Woman’s Missionary Union of North Carolina (WMU-NC) gathered for “Missions Extravaganza” April 4-6, its first meeting since the group was required to give up its office space and all Baptist State Convention (BSC) support in order to retain its autonomy.
Former executive director Nancy Curtis brought an important historical perspective on opening night, reminding more than 1,300 participants that WMU has always lived on the edge and had to overcome considerable opposition from the Convention’s male leadership before it could even begin.
“WMU has always been and will always be about missions,” Curtis said. Women controlled very few resources in the late nineteenth century, but they established “Cent Societies” to support missions, contributing pennies from the “butter and egg” money they were generally allowed to keep.
“WMU has always lived on the edge because that’s where the lonely, the lost and the hurting are,” Curtis said – “and where the missionaries are.” Baptist churches cannot do without what WMU does for missions, she said. “Nobody does it better.”
As WMU has sought to carry out its mission, “it has never been easy,” Curtis said. In 1877, the Foreign Mission Board asked women in every state to organize mission societies. Mattie Heck of Raleigh organized a number of societies who raised more than $300 for missions, but at the next BSC meeting – where women were not allowed to speak – the male messengers acted to quash the movement.
Ten years later, again at the request of the Foreign Mission Board, Mattie Heck’s daughter Fannie – then just 24 years old, accepted the challenge of leadership, and recruited Sally Bailey, the 16-year-old daughter of Biblical Recorder editor Josiah Bailey, as her assistant. By the end of the year they had organized 71 mission societies and raised more than $1,000 for missions, a large sum at the time.
Despite their success, when representatives from the states gathered to establish the national WMU organization in1888, Heck attended but had been instructed not to join on behalf of North Carolina. Some men expressed fears that if WMU was allowed to raise money, the women might end up taking over. One noted that the women prayed as if everything depended on God, but worked as if everything depended on them.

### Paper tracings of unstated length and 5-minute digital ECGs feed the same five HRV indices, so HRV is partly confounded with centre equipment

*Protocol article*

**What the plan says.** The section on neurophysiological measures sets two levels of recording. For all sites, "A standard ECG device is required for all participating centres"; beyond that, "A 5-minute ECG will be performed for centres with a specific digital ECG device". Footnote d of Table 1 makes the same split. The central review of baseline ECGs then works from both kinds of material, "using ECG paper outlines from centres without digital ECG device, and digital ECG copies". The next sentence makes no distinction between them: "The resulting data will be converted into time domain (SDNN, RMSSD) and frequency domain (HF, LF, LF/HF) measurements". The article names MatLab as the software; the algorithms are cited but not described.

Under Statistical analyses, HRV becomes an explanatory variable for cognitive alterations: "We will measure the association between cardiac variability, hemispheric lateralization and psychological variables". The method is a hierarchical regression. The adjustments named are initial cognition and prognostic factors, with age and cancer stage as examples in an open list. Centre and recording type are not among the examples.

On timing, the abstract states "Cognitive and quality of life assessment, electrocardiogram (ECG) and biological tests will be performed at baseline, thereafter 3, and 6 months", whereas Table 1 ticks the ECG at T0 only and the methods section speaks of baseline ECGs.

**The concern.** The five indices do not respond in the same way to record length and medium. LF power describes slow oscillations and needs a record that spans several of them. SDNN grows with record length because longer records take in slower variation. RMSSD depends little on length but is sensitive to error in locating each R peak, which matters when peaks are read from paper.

WMU-NC was allowed to join the national group two years later, but the women and their efforts were frequently ridiculed, Curtis said. “It has never been easy.”
While supporting missions despite the obstacles, “WMU has always been a minority organization,” Curtis said – “but an overwhelming minority.” Even among women in most churches, WMU members are in a minority, she said, “a zealous, committed, faithful few” who do the work year in and year out.
“Adversity has been a friend that has made us stronger,” Curtis said. “WMU has been indomitable because of its passion for missions.”
More than once, WMU women have sacrificially given to bail out national and state convention ministries. “You have been remarkable,” Curtis said, “but still face apathy, opposition, even ridicule.”
“Some think we no longer need WMU,” she said, “that some other women’s program can take our place.”
“No one can take the place of WMU,” she said, asking what other organization has established worldwide networks for prayer, communicates missionary needs, trains all age groups in missions, raises billions for the cause of missions, and helps members to grow spiritually.
“If not WMU, who?” she asked again. “There’s not anybody.”